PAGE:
The Treason of the Clerisy: Capitalism and the Intellectuals After 1848

Dec 02, 2008
7:00pm8:30pm
<p>Johnson Center Cinema, George Mason University, Johnson Center, 4400 University Drive, Fairfax, VA, 22230</p>

Event Speakers

Deirdre McCloskey

Distinguished Affiliated Fellow, F. A. Hayek Program for Advanced Study in Philosophy, Politics, and Economics

The Social Change Project at the Mercatus Center at George Mason University presents a public lecture by Deirdre McCloskey, Distinguished Professor of Economics, History, English, and Communication at the University of Illinois at Chicago.  Prof. McCloskey, basing her talk on her upcoming book “The Treason of the Clerisy: How Capitalism was Demoralized in the Age of Romance,” will discuss the changing attitudes towards capitalism of mid-19th century intellectuals.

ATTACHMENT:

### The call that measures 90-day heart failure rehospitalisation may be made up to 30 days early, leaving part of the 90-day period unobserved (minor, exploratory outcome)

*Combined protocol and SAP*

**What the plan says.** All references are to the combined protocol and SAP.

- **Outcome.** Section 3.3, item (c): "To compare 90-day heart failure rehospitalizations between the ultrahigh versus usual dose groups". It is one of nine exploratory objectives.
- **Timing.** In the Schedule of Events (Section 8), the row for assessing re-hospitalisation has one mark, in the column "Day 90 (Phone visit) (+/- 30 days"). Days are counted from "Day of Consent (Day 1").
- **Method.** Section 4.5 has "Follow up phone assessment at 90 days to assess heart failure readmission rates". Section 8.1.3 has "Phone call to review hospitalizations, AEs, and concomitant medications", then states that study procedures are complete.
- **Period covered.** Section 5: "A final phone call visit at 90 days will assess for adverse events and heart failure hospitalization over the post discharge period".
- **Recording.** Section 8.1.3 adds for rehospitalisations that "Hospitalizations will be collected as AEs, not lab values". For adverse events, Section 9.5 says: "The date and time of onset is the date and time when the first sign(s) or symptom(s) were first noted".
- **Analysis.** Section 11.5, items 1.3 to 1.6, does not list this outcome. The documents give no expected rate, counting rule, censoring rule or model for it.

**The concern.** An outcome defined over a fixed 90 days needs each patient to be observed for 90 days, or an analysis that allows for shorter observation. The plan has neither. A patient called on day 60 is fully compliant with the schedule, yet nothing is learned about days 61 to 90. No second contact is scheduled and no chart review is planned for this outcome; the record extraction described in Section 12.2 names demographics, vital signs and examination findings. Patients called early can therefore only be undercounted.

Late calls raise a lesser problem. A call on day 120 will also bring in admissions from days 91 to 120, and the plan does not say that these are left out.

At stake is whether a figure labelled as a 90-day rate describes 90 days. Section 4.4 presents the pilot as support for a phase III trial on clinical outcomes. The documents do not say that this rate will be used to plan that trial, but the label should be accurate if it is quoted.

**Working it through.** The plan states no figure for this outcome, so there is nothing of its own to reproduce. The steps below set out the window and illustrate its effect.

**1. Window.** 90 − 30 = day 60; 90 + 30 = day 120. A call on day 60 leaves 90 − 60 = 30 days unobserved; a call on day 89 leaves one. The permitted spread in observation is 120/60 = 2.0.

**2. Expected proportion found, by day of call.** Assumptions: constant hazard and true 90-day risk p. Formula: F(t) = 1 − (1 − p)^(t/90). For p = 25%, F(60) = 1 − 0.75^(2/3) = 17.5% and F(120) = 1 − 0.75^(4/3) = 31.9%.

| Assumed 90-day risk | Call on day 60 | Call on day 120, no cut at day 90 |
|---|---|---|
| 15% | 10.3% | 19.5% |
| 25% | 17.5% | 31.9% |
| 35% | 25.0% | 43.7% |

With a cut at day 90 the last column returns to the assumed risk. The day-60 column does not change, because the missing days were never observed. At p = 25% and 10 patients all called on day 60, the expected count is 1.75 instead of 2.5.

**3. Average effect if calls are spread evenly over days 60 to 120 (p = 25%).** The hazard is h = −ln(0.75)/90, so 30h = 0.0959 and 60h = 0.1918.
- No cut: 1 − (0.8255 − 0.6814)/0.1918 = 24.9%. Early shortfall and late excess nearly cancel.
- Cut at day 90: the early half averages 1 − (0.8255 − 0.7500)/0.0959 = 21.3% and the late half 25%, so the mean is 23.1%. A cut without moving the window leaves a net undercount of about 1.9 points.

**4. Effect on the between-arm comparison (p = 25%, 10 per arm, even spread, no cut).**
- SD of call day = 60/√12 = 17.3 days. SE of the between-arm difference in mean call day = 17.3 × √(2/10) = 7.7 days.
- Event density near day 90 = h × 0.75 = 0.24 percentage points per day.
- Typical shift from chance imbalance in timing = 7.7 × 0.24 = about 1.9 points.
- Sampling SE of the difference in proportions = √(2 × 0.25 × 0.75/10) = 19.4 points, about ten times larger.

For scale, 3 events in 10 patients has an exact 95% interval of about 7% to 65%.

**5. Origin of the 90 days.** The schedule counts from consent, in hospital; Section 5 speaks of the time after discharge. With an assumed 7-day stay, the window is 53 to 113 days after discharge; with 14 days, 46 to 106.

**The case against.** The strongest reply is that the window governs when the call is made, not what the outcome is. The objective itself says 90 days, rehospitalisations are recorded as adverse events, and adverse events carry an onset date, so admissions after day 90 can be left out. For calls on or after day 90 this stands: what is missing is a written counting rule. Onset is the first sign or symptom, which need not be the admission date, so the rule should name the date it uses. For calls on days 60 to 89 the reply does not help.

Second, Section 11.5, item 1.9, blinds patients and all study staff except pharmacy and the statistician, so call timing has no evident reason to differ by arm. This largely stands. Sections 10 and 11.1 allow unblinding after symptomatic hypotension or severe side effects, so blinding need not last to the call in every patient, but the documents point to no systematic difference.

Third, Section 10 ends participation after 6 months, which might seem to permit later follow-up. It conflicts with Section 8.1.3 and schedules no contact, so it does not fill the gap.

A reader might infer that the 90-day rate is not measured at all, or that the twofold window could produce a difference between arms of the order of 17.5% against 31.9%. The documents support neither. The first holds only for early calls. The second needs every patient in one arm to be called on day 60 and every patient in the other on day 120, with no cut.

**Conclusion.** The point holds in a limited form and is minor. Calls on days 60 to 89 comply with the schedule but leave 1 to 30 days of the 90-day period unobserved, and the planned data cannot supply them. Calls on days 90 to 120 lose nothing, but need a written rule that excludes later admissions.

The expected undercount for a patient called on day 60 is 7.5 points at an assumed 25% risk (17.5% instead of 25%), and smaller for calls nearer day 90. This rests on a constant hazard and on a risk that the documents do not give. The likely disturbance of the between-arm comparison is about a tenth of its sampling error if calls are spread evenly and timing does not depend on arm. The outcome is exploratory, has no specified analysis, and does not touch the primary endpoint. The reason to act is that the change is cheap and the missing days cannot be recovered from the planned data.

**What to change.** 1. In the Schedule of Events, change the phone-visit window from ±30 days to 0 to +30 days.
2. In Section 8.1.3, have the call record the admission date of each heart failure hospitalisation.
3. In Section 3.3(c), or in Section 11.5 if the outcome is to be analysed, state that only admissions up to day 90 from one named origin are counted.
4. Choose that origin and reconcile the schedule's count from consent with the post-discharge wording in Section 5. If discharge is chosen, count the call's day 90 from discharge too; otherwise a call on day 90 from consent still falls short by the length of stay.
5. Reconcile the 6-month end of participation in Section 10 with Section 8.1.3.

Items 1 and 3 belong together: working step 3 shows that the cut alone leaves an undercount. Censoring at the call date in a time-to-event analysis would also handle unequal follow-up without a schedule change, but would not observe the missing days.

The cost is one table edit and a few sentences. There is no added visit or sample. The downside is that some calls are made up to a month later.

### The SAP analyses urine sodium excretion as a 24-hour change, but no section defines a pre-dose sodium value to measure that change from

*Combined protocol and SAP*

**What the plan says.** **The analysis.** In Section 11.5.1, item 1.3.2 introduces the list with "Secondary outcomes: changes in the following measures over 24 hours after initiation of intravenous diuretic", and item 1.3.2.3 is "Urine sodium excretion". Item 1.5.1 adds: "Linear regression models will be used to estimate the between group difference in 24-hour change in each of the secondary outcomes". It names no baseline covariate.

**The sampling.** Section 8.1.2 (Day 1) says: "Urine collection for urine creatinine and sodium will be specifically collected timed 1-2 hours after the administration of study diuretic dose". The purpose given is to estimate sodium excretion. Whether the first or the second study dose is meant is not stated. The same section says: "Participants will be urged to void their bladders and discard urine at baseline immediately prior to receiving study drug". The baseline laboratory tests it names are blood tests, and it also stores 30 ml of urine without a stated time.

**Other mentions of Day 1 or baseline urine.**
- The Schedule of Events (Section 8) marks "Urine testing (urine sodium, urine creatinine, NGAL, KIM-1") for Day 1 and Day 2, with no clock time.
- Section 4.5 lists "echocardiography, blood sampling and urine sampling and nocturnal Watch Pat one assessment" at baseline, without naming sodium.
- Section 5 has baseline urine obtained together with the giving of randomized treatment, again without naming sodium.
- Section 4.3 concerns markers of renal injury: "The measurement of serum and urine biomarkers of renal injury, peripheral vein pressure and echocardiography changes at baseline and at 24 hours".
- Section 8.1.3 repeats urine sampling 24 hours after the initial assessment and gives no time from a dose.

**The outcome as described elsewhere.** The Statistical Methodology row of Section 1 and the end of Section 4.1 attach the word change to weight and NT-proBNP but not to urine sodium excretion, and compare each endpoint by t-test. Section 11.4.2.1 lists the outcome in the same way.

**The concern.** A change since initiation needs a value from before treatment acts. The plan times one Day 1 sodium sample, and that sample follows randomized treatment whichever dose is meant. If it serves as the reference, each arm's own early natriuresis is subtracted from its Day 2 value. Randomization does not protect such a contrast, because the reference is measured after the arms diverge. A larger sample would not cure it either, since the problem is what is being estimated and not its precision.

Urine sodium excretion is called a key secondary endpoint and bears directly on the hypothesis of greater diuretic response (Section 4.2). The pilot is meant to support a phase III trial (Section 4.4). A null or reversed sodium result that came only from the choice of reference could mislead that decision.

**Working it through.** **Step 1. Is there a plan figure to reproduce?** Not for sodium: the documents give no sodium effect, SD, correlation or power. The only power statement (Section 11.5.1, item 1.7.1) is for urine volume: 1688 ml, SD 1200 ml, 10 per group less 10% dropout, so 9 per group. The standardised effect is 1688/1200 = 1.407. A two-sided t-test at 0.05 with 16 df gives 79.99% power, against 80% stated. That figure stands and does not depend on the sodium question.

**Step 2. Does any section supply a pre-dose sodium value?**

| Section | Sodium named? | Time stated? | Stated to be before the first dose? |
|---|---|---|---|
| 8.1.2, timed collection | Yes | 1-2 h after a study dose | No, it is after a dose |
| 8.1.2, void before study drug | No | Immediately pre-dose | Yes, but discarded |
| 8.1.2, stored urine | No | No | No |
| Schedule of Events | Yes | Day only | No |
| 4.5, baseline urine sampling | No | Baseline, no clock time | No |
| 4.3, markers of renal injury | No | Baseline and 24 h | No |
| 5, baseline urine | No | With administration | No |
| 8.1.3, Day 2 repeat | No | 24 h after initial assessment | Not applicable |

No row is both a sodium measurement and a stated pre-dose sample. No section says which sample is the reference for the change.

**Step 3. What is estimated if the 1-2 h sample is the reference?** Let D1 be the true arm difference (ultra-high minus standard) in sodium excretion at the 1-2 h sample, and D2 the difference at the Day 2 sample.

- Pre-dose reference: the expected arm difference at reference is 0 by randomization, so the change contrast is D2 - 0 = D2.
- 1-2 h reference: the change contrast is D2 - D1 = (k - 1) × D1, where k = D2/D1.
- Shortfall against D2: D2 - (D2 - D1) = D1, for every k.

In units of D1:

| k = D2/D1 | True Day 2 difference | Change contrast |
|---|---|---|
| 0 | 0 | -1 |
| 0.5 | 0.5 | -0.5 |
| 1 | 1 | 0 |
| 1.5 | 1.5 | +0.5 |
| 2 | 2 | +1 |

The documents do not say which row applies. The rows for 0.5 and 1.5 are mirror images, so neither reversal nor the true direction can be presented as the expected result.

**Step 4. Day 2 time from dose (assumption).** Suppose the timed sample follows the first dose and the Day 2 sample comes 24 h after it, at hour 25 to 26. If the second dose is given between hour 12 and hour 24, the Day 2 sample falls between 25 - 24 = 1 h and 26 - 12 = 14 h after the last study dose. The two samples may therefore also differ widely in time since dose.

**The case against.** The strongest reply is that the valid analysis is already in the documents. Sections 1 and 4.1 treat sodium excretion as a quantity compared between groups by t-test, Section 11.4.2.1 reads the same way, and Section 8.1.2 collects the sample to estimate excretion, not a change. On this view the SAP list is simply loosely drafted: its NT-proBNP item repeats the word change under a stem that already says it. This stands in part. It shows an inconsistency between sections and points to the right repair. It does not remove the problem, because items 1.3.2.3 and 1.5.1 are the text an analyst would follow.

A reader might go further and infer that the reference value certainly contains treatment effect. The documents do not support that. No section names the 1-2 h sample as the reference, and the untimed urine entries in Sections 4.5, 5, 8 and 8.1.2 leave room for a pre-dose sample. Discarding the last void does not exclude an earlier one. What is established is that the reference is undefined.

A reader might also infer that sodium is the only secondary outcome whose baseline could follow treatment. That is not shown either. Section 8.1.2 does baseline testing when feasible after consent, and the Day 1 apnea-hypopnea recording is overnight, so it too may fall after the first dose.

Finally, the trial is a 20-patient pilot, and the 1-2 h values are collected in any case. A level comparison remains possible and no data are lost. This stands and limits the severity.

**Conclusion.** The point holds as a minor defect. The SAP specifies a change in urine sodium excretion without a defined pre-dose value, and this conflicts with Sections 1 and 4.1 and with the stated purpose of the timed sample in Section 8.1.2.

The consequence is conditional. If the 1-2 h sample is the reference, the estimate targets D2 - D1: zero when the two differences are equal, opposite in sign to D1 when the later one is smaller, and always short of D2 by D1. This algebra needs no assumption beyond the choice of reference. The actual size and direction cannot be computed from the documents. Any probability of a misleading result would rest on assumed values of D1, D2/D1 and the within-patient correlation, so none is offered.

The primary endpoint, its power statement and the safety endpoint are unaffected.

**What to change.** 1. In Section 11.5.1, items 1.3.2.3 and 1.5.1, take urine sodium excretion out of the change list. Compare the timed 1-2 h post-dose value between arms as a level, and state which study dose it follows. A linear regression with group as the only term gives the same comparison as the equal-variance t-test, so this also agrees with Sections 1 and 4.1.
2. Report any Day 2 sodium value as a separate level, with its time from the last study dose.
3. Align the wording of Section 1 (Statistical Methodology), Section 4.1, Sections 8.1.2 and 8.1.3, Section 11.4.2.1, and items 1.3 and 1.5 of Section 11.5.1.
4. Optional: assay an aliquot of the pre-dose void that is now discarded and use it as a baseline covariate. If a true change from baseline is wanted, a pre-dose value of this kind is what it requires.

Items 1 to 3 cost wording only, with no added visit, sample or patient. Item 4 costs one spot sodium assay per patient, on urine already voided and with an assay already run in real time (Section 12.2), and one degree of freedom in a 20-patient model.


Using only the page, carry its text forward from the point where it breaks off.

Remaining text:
Deirdre N. McCloskey has been since 2000 UIC Distinguished Professor of Economics, History, English, and Communication at the University of Illinois at Chicago and was Visiting Tinbergen Professor (2002-2006) of Philosophy, Economics, and Art and Cultural Studies at Erasmus University of Rotterdam.

Prof. McCloskey has written fourteen books and edited seven more, and has published some three hundred and sixty articles on economic theory, economic history, philosophy, rhetoric, feminism, ethics, and law. She taught for twelve years in Economics at the University of Chicago, and describes herself now as a "postmodern free-market quantitative Episcopalian feminist Aristotelian."

Her scientific work has been on economic history, especially British. She has written on British economic "failure" in the 19th century, trade and growth in the 19th century, open field agriculture in the middle ages, the Gold Standard, and the Industrial Revolution. Her philosophical works concern the maladies of social scientific positivism, the epistemological limits of a future social science, and the promise of a rhetorically sophisticated philosophy of science. Recently she has turned to ethics and to a philosophical-historical apology for modern economies.

 

FOR MORE INFORMATION, PLEASE CONTACT

STAN TSIRULNIKOV

stsiruln@gmu.edu